August 2014
Volume 14, Issue 10
Free
Vision Sciences Society Annual Meeting Abstract  |   August 2014
Motions of Parts and Wholes: An Exogenous Reference-Frame Model of Non-Retinotopic Processing
Author Affiliations
  • Aaron Clarke
    BMI, SV, ÉCOLE POLYTECHNIQUE FÉDÉRALE DE LAUSANNE (EPFL)
  • Haluk Öğmen
    Dept. of Electrical & Computer Engineering, University of Houston
  • Michael Herzog
    BMI, SV, ÉCOLE POLYTECHNIQUE FÉDÉRALE DE LAUSANNE (EPFL)
Journal of Vision August 2014, Vol.14, 466. doi:10.1167/14.10.466
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      Aaron Clarke, Haluk Öğmen, Michael Herzog; Motions of Parts and Wholes: An Exogenous Reference-Frame Model of Non-Retinotopic Processing. Journal of Vision 2014;14(10):466. doi: 10.1167/14.10.466.

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      © ARVO (1962-2015); The Authors (2016-present)

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Abstract

Object parts are seen relative to their object. For example, the reflector on a moving bicycle wheel appears to follow a circular path orbiting the wheel's center. It is almost impossible to perceive the reflector's "true" retinotopic motion, which is a cycloid. The visual system discounts the bicycle motion from the reflector motion in a similar way to how eye movements are discounted from saccadic shifts. With reflectors, however, no efference copy is available. In addition, the visual system needs to create an exogenous reference-frame for each bicycle. Relativity of motion cannot easily be explained by classical motion models because they can only pick out retinotopic motion. Here, we show how a two-stage model, based on vector fields, can explain relativity of motion. The image is first segmented into objects and their parts (e.g. bicycles, reflectors, etc.) using association fields. Motion is computed for each object (e.g., bicycle and reflector motions) using standard motion detectors. Ambiguous correspondence matches are resolved using an autoassociative neural network (Dawson, 1991). Next, the motion vectors are grouped into local manifolds using grouping cues such as proximity and common fate (resulting in all the motion vectors from one bicycle and its parts being grouped together). Within each group, the common motion vector is, then, subtracted from the individual motion vectors (e.g., the bicycle motion is subtracted from the motion of its reflectors). Thus, the model tracks the bicycle and its reflectors across time, discounting for the bicycle's overall motion. We test our model on several benchmarks, including the non-retinotopic motion perception in the Ternus-Pikler Display. Our model clearly outperforms all past models that either lack image segmentation or that apply only a single spatio-temporal filtering stage and thus fail to put object parts into a motion-based exogenous reference frame.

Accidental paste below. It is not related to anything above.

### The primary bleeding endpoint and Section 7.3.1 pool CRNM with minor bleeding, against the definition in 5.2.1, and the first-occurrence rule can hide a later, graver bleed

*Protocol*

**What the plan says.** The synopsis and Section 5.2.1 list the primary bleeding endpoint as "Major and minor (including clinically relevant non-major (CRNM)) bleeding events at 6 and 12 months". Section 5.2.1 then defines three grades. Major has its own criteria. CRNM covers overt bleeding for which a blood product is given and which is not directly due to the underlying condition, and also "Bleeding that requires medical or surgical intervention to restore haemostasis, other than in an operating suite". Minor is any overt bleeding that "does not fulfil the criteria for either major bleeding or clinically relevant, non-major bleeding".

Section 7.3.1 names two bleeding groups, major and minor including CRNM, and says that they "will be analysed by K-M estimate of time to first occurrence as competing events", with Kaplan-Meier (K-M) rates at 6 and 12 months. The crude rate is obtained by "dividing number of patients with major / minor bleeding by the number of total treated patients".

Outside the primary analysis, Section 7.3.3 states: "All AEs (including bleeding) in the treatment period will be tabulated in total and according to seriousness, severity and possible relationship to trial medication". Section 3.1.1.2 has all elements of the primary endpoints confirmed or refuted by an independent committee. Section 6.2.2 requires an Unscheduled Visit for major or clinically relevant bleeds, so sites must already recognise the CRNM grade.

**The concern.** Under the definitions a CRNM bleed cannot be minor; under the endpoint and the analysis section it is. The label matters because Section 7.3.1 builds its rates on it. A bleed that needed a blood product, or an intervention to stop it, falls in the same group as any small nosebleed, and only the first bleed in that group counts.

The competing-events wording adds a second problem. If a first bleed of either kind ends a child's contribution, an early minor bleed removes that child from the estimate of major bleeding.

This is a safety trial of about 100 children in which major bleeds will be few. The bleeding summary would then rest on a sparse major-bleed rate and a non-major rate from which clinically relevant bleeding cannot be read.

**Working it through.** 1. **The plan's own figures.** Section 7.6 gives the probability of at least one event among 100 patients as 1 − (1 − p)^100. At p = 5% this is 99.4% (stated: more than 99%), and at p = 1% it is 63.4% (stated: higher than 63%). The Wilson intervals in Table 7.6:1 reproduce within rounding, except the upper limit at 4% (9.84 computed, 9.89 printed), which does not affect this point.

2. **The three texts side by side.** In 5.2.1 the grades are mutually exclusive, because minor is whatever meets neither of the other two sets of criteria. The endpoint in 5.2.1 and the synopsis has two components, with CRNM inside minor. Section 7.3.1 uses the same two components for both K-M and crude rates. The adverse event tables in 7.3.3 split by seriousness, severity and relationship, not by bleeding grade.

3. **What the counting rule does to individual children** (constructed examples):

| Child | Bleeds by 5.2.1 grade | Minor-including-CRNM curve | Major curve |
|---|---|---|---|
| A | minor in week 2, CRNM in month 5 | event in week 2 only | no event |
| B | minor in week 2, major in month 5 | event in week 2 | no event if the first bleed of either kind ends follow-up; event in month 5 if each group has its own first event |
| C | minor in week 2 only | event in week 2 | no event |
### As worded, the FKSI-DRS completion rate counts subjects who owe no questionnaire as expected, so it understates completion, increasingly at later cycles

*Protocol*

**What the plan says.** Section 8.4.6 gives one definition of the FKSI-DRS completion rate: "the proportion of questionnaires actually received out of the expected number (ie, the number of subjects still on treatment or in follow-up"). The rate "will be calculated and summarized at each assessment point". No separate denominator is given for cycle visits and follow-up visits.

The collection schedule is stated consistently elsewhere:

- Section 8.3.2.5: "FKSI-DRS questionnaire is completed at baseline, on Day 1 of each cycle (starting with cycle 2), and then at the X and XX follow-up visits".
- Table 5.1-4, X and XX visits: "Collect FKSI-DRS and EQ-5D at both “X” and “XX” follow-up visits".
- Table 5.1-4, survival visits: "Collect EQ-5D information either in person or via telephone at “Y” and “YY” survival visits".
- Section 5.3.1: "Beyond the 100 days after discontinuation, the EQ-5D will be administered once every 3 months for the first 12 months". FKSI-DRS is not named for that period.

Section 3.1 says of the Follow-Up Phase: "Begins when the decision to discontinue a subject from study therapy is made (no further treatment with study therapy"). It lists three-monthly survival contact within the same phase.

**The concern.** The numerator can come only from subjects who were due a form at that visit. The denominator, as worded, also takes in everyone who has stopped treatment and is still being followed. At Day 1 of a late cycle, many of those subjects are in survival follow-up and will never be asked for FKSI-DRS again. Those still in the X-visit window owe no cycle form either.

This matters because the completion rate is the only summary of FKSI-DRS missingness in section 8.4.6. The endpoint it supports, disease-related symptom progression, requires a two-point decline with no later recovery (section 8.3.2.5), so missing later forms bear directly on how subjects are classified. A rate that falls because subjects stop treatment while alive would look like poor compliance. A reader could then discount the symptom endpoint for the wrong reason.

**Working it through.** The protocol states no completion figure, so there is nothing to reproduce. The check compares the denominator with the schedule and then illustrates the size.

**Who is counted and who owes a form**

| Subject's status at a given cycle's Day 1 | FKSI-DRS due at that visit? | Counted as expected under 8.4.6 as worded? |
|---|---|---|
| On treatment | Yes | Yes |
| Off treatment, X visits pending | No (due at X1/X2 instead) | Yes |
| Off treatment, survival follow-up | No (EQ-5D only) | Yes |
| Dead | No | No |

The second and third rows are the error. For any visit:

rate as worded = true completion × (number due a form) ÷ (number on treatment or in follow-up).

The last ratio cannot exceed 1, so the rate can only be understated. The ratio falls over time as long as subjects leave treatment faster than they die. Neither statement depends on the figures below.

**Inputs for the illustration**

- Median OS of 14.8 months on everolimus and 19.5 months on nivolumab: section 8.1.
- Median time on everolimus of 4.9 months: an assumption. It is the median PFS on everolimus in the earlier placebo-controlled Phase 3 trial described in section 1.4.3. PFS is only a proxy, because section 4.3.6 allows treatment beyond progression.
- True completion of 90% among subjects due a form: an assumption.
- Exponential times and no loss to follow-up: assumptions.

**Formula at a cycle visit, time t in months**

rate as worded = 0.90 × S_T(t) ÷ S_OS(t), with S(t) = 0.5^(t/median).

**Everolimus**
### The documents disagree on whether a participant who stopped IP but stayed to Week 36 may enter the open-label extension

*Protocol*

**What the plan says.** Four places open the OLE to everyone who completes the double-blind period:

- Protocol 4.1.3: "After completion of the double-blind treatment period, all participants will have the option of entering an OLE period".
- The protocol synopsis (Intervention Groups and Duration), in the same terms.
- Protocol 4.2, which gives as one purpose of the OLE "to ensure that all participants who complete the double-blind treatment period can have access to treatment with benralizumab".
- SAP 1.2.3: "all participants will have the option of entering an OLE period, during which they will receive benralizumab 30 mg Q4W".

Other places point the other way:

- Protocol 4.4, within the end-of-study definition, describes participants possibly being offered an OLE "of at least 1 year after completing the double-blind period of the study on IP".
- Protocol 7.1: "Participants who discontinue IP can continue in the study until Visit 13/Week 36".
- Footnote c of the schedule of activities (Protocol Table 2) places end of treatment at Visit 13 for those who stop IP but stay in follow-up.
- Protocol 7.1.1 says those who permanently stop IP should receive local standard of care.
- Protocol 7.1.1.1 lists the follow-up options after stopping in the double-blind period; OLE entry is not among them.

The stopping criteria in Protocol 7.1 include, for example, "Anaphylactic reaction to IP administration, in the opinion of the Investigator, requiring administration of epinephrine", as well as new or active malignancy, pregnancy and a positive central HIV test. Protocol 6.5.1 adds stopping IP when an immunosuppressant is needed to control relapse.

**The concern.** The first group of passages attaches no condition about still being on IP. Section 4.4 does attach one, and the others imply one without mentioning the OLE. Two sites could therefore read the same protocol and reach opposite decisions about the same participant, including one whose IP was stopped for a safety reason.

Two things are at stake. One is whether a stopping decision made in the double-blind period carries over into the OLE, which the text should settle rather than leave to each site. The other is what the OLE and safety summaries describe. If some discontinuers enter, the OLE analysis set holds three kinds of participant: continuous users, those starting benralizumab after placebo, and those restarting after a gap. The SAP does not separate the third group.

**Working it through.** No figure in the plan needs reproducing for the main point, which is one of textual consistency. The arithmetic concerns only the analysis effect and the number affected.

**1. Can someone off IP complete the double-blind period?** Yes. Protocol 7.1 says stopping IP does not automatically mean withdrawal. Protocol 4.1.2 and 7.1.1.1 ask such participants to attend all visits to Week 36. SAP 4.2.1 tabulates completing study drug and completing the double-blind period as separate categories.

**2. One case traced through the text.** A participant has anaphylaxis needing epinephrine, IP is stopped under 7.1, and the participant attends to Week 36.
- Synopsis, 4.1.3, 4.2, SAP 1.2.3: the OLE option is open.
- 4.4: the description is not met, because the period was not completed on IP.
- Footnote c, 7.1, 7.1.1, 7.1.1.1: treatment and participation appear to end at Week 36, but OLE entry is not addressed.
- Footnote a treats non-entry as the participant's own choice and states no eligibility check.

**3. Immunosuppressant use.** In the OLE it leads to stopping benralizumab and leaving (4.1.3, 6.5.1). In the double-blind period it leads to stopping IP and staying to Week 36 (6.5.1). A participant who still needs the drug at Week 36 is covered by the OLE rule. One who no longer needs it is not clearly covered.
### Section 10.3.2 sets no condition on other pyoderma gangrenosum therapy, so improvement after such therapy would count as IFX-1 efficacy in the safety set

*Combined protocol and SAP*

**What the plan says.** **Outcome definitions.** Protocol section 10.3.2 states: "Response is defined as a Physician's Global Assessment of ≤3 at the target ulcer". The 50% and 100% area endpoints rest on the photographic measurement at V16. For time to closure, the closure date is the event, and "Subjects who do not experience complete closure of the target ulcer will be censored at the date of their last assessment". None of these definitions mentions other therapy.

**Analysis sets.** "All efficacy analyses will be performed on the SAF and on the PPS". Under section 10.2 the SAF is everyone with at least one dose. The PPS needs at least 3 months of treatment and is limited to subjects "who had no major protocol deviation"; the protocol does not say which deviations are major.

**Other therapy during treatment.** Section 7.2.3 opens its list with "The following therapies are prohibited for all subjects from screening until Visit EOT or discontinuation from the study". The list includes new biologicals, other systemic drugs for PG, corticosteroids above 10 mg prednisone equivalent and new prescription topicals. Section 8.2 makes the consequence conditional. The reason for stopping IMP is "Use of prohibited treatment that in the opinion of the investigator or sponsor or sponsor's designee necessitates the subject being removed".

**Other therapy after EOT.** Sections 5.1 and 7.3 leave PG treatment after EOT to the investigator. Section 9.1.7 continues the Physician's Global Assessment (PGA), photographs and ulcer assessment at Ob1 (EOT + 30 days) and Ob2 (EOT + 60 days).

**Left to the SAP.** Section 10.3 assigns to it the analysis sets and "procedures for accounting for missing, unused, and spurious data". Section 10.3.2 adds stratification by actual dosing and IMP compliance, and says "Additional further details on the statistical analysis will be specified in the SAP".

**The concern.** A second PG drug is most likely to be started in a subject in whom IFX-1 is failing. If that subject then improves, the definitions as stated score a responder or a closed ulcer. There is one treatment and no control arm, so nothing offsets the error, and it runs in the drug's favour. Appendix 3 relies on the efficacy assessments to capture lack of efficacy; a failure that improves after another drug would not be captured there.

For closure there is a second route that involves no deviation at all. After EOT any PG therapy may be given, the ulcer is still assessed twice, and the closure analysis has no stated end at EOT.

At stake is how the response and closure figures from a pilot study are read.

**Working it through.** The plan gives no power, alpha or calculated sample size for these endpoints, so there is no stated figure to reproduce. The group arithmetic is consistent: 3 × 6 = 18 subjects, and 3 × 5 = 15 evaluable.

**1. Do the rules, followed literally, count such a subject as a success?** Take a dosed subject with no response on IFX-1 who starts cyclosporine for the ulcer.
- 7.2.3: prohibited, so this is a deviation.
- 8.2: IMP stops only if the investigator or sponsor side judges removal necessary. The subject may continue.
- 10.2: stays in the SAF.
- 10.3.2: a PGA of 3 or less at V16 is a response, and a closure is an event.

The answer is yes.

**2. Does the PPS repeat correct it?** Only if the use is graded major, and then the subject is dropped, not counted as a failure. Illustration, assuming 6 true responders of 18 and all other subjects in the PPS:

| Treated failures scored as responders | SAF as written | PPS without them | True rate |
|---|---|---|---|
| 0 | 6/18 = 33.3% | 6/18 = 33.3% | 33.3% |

Meeting abstract presented at VSS 2014

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